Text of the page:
Remember how the private option was going to save rural hospitals? Remember how hospital lobbyist Bo Ryall explained to the state legislature that the private option was crucial if we want “rural hospitals to survive?” As one argument after another for the private option failed, its advocates regularly retreated to their final defense: at least the private option would keep the doors of rural hospitals open.
Over in West Memphis, however, the flood of new subsidies just wasn’t big enough to keep the promises that private-option advocates offered: Crittenden Regional Hospital just announced that it would be closing its doors in early September.
From Arkansas Business:
Crittenden Regional Hospital of West Memphis will close its doors on Sept. 7, citing “the challenges of a struggling economy and continued declines in patient volume and reimbursement.
The hospital’s board of trustees made the announcement Monday. It said it made the decision after “exploring all possible options with legal and financial advisors.” The hospital will stop admitting patients today. CRH clinics and home health and hospice services will close Sept. 5.
“We are deeply saddened to have to make this decision after all the attempts that have been made to preserve the hospital for our community,” CEO Gene Cashman said in a news release. “With counsel from national health care consulting firms and the passage of a county-wide sales tax, we had identified a long-term strategic plan that had set our organization on a path to improvement.”
More than 400 people work at the 140-bed hospital.
The Advance Arkansas Institute demonstrated that the private-option talking point about “saving hospitals” was bogus in a policy paper in February.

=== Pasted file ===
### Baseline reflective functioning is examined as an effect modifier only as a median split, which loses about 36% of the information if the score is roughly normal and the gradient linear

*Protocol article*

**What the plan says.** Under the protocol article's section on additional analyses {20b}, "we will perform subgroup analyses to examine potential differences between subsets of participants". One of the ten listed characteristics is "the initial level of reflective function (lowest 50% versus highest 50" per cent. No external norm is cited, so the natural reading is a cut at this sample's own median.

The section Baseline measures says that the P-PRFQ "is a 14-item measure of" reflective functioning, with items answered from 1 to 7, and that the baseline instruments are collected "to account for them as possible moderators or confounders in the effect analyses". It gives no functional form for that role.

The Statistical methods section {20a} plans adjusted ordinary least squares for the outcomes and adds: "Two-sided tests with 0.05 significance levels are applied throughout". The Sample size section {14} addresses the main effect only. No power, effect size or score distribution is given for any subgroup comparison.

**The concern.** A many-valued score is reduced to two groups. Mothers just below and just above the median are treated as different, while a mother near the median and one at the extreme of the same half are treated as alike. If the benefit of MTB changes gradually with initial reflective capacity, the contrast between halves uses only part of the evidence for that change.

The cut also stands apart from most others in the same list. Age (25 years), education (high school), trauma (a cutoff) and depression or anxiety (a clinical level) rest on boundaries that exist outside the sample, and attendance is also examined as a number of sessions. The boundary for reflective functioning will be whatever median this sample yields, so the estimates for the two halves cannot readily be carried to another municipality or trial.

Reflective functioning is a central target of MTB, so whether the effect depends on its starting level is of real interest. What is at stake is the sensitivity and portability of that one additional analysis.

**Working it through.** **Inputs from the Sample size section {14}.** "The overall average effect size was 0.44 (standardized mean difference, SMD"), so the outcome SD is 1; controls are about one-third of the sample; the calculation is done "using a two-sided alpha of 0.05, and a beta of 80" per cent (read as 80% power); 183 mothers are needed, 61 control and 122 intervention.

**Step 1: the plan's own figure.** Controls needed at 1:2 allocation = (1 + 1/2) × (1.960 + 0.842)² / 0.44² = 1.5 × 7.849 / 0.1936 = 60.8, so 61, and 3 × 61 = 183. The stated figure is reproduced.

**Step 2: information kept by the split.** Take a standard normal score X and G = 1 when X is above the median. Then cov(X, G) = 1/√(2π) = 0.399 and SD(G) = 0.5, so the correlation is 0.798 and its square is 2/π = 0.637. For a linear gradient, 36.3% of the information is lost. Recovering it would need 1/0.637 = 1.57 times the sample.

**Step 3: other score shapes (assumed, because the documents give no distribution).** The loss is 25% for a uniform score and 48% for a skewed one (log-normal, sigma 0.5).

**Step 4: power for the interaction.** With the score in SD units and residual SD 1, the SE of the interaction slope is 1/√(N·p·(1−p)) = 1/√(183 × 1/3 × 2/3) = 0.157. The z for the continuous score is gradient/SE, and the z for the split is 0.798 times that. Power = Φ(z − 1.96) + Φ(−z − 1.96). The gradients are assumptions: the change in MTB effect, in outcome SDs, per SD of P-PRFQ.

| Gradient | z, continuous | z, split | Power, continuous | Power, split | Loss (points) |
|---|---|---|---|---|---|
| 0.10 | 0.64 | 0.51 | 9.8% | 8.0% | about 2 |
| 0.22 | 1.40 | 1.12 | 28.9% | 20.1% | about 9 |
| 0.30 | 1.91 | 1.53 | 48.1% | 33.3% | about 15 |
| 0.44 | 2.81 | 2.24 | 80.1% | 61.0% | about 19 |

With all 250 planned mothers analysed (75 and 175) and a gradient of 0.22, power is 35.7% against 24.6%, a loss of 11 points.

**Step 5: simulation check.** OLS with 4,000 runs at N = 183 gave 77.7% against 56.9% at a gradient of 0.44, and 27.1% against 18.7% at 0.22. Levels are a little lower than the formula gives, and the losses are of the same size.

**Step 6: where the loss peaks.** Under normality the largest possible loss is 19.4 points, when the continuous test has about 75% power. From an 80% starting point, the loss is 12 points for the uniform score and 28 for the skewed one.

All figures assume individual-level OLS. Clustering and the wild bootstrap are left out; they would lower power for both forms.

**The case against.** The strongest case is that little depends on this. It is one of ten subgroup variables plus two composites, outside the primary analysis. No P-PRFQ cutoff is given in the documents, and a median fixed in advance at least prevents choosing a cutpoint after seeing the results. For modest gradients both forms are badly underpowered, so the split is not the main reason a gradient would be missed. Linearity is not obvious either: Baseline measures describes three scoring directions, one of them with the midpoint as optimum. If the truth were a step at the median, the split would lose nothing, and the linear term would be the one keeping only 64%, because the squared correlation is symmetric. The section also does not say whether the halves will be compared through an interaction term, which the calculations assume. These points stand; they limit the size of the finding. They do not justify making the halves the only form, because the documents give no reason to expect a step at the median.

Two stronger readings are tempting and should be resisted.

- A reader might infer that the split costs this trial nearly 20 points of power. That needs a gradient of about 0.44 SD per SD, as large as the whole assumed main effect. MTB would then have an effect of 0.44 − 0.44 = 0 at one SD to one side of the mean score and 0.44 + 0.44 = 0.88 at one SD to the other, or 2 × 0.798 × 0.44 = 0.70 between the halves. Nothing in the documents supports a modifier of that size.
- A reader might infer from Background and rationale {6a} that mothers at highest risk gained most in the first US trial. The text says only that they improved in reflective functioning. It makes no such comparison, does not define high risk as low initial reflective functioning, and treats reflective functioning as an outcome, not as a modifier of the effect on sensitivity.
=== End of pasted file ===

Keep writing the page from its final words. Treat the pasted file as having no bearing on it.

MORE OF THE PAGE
From the paper:
Even if we assume that some Arkansas hospitals are facing a financial crisis, Medicaid expansion is a cure that is worse than the disease. Not only does Medicaid expansion fail to address bad debt issues, but it is practically certain that any Medicaid expansion will increase undercompensated Medicaid expenses. The magnitude of emergency rooms’ uncompensated care problem is tiny in contrast to the 800-pound gorilla of undercompensated care that is driven in large part by Medicaid – and Medicaid expansion will only worsen this problem. Health care analyst Avik Roy has noted that:
Hospitals are losing money, not because of uncompensated care due to EMTALA, but rather because of under-compensated care due to Medicaid and also Medicare. While uncompensated care may indeed account for tens of billions of dollars per year, under-compensated care accounts for hundreds of billions of dollars per year, a number that Obamacare will increase. The true “free-rider” isn’t the uninsured. It’s the government.
(Shortly after we published that paper, the Arkansas Hospital Association then proceeded to ridicule our financial analysis of the private option. Although the AHA’s rebuttal provided little in the way of a substantive response, it did quote Ray Davies and Clint Eastwood extensively.)
The private option was far from the only subsidy that the West Memphis hospital received. In addition to the “hospital saving” private option, Crittenden Regional Hospital received the bounty of a recent tax increase and approximately $3.9 million in government grants, according to Form 990s for 2011 and 2012.
In short, the private option obviously isn’t the savior for hospitals that some made it out to be. For more on the program’s broken promises, read former AAI analyst Nic Horton’s recent work on the counterfeit medical savings accounts brought to you by the private option.